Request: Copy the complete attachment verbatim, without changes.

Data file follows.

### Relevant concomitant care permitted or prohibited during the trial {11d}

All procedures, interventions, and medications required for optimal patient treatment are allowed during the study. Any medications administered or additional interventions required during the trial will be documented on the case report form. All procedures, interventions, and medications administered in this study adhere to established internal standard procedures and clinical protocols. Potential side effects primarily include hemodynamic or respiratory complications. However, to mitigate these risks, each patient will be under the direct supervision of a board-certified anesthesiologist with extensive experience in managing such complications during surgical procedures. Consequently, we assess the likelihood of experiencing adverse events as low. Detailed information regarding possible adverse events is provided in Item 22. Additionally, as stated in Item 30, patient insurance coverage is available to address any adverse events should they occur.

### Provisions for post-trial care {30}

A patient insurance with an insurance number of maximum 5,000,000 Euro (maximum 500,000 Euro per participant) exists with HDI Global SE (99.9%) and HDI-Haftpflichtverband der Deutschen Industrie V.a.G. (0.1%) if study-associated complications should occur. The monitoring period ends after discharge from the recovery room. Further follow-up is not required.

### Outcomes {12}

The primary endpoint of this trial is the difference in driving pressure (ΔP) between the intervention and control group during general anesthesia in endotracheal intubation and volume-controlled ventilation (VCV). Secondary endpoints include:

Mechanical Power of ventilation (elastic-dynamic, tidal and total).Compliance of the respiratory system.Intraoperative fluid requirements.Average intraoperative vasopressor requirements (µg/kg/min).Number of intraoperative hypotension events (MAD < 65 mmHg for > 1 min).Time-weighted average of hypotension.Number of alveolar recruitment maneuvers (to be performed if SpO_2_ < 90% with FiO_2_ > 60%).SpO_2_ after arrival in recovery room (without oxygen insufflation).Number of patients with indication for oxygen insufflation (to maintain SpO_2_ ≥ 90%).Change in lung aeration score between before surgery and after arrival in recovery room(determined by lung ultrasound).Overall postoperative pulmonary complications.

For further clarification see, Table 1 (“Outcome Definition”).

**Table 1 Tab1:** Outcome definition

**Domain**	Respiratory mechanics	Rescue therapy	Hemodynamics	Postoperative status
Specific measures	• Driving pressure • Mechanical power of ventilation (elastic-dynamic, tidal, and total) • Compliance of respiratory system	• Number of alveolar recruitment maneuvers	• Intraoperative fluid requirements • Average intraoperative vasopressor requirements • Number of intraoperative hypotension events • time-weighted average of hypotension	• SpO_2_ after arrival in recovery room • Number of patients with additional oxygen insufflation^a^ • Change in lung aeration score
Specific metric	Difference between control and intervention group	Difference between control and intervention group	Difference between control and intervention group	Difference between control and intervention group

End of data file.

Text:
### Relevant concomitant care permitted or prohibited during the trial {11d}

All procedures, interventions, and medications required for optimal patient treatment are allowed during the study. Any medications administered or additional interventions required during the trial will be documented on the case report form. All procedures, interventions, and medications administered in this study adhere to established internal standard procedures and clinical protocols. Potential side effects primarily include hemodynamic or respiratory complications. However, to mitigate these risks, each patient will be under the direct supervision of a board-certified anesthesiologist with extensive experience in managing such complications during surgical procedures. Consequently, we assess the likelihood of experiencing adverse events as low. Detailed information regarding possible adverse events is provided in Item 22. Additionally, as stated in Item 30, patient insurance coverage is available to address any adverse events should they occur.

### Provisions for post-trial care {30}

A patient insurance with an insurance number of maximum 5,000,000 Euro (maximum 500,000 Euro per participant) exists with HDI Global SE (99.9%) and HDI-Haftpflichtverband der Deutschen Industrie V.a.G. (0.1%) if study-associated complications should occur. The monitoring period ends after discharge from the recovery room. Further follow-up is not required.

### Outcomes {12}

The primary endpoint of this trial is the difference in driving pressure (ΔP) between the intervention and control group during general anesthesia in endotracheal intubation and volume-controlled ventilation (VCV). Secondary endpoints include:

Mechanical Power of ventilation (elastic-dynamic, tidal and total).Compliance of the respiratory system.Intraoperative fluid requirements.Average intraoperative vasopressor requirements (µg/kg/min).Number of intraoperative hypotension events (MAD < 65 mmHg for > 1 min).Time-weighted average of hypotension.Number of alveolar recruitment maneuvers (to be performed if SpO_2_ < 90% with FiO_2_ > 60%).SpO_2_ after arrival in recovery room (without oxygen insufflation).Number of patients with indication for oxygen insufflation (to maintain SpO_2_ ≥ 90%).Change in lung aeration score between before surgery and after arrival in recovery room(determined by lung ultrasound).Overall postoperative pulmonary complications.

For further clarification see, Table 1 (“Outcome Definition”).

**Table 1 Tab1:** Outcome definition

**Domain**	Respiratory mechanics	Rescue therapy	Hemodynamics	Postoperative status
Specific measures	• Driving pressure • Mechanical power of ventilation (elastic-dynamic, tidal, and total) • Compliance of respiratory system	• Number of alveolar recruitment maneuvers	• Intraoperative fluid requirements • Average intraoperative vasopressor requirements • Number of intraoperative hypotension events • time-weighted average of hypotension	• SpO_2_ after arrival in recovery room • Number of patients with additional oxygen insufflation^a^ • Change in lung aeration score
Specific metric	Difference between control and intervention group	Difference between control and intervention group	Difference between control and intervention group	Difference between control and intervention group